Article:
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Education Policy Analysis Archives Vol. 13 No. 46 22 Table 10 Crosslevel Interaction Effects of Gender Gr oup Membership and Sc hool on First Grade Mathematics Variablea Parameter estimates d.f. p Random effects Variance Component 2 School level intercepts, uoj 5.32 375.99 162 < .01 School level slopes, u8j 2.11 229.98 177 < .01 Child level effect, r ij 30.24 Fixed effects Coefficient SE t Intercept for Male Slope 0.30 0.25 1.20 167 0.22 Elementary Teacher Certificatio n 2.49 0.95 2.61 167 < .01 Teacher Support 0.17 0.09 1.95 167 0.05 Parent Involvement 0.87 0.521.66 167 0.09 a Reliability estimate of intercept = .54; Reliability estimate of slope = .19 Variance explained in slopes = [(2.111.61)/2.11] =.24. Discussion The ECLS data allowed a deeper examination of achievement gaps and school factors that directly affect or moderate childrenÂ’s mathematics achievement levels in isolated subgroupsÂ—thus addressing a void in the literature. The merit of pa rticular school practices and policies, such as class size reduction and higher teacher qualifications, coul d also be evaluated in the context of mandatory school reforms ensuing from legislation such as the NCLB Act. Several findings in the present study support current educational policy directions; ot hers contradict conventional or theoretical expectations. In conclusion, these findings are discussed along with limitations and areas for further research. Representativeness of the ECLS Data Set Table B1 (in Appendix B) and Table 1 show that the present sample was generally representative of the national ECLS sample in terms of gender and ethnicity, but somewhat underrepresented on the poverty status variable. The smaller number of cases ( N =2300 in 182 schools) resulted from a search for an optimal data set with complete data on all school and childlevel variables of interest in the present investigation. In the final data set, enough cases were present in each of the subgroups of interest and on variables selected for study to enable examination of main effects at each level and crosslevel interactions on school practice/policy issues discussed in the review of literature. Mathematics Achievement Gaps In interpreting the achievement gaps in the present study, it should again be borne in mind that gap estimates are regression coefficients that repr esent differences of a defined group on the outcome measure, as compared to the school means and controlling for other modeled child background factors. This definition is different from the NCLB approach, which uses mean differences computed with a specified reference group in mi nd (e.g., African American versus White).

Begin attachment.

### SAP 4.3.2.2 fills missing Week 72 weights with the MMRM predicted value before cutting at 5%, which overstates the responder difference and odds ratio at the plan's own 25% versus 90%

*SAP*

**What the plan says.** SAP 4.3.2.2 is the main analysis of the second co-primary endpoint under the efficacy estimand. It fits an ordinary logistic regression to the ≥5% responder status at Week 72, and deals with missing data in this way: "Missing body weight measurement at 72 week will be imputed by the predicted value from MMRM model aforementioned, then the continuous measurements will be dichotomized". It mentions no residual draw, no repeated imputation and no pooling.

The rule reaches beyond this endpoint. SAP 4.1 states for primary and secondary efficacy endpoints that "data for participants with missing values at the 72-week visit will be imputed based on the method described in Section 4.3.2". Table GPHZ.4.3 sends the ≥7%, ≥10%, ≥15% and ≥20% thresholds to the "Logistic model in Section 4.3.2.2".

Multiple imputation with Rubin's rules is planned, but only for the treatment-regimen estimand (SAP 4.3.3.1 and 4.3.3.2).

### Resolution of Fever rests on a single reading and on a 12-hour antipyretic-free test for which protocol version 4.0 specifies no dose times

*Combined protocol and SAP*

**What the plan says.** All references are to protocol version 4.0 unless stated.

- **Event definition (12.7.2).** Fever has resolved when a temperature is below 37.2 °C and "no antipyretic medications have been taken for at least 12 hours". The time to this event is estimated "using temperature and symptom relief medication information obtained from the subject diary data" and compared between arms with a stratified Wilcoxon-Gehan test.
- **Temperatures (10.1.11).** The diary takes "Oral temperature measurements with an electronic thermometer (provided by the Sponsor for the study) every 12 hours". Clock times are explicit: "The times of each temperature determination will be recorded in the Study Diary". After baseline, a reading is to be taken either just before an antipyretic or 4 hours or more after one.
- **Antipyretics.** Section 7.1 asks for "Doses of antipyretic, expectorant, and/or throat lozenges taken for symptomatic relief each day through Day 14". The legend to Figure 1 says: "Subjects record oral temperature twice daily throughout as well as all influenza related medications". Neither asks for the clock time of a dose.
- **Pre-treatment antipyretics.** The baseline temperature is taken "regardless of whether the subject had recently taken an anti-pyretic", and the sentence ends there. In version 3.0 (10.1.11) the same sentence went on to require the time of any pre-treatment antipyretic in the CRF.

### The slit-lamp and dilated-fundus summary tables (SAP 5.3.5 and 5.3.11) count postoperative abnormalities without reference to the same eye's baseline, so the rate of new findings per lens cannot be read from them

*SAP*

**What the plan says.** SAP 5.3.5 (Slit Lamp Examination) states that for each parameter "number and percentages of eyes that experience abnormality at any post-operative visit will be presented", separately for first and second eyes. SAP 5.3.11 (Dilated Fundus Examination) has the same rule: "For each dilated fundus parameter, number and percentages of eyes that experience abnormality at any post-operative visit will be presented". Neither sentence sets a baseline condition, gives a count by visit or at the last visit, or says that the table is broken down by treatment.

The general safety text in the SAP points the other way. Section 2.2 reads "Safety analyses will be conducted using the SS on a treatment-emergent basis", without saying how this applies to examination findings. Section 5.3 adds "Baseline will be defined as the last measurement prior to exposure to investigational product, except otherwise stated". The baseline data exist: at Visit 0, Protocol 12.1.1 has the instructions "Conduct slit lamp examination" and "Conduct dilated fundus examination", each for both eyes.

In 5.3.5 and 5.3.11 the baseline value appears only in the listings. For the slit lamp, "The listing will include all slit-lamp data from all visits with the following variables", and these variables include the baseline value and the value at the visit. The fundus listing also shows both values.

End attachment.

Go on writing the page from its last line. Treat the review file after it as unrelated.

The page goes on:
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Achievement Gaps and Correlates of Early Mathematics Achievement 23 The results show that the pattern of ethnic and gender gaps in mathematics changes from kindergarten to first grade. However the influence of higher poverty levels is consistently negative on achievement, even when prior knowledge, gend er and ethnicity are controlled. Likewise, prior mathematics preparation has a strong positive and significant effect on subsequent achievement measures, with other factors held constant. In kindergarten, African Americans and one Hispanic group show signs of emerging gaps, but the gap in Hispanics declines to a nonsignificant level in Grade 1. Also, there is no gender gap evident until formal mathematics instruction begins in Grade 1. The statistically significant advantages estima ted for children who start with higher initial mathematics measures (measures taken either at Ken try or Kend) are consistent with prior research discussed in this paper. Institution of statistical controls on preGrade 1 ma thematics achievement in the analytic models wipes out potential differences in quality of early childhood care, parenting, and known differences in full and halfday kindergarten exposure in different children in the ECLS sample. All these variables have been shown in the literatur e to be factors that influence school readiness of entering first graders, particularly those who start with academic challenges. The quality of educational experiences before and during the kindergarten year may be critical in influencing subsequent mathematics achievement patterns in diverse children. From a school practice and policy perspective it is clear that children of different minority groups exhibit slightly different patterns of mathematics achievement in Grade 1. Contrary to expectations set by prior research on ethnic achievem ent gaps in both older and younger pupils (Lee, 2002; NCES, 1995a, 1995b; Zill & West, 2001), Hispanic children did not show statistically significant mathematics achievement gaps in first grade, irre spective of whether Kentry or Kend mathematics variability was controlled. Asians were estimated to sc ore slightly lower, although this last coefficient was again not better than chance. That significant ethnic achievement gaps are manifested in African American, but not in other ethnic subgroups, when Kend or Kentry mathematics achievement variability is controlled in first grade children should be noted. Likewise, that mathematics gender differences are small but significant as early as in first grade should be also noted by educators and policymakers. The finding on mathematics gaps in children from economically disadvantaged families is consisten t with results on national tests at all levels of schooling. It is imperative that such gaps are follo wed through elementary school and as children start their middle and high school years. Shifts in the size of the mathematics gaps should be closely monitored. More importantly, schools should find ways to address domainspecific needs of learners as they arise at the classroom level. Timely detecti on and diagnosis of curriculumspecific needs in learners would give schools and teachers the opportunity to prevent mathematics gaps from developing in later years. School Level Correlates of Mathematics Achievement When partitioned, about 20% of the total variab ility in childrenÂ’s mathematics achievement was betweenschools variance. The main eff ects models explained about 75Â–79% of that betweenschools variance estimate, showing class size, reading time at home, school size, and school success (academic press) orientation as significant school level corre lates at the 10% error levelÂ—consistent outcomes on three counts controlling for Kentry or Kend vari ability (Tables 6Â–7). Alimitation is that these correlates were significant at the 10% error level. However, the finding that class size negative ly affected school achievement means is also consistent with results from other research efforts, such as the Tennessee STAR investigations (Finn & Achilles, 1999), which showed positive effects of reduced class size in early grades. The effects reported here are of unit increases in mean teac herreported class size on school mathematics score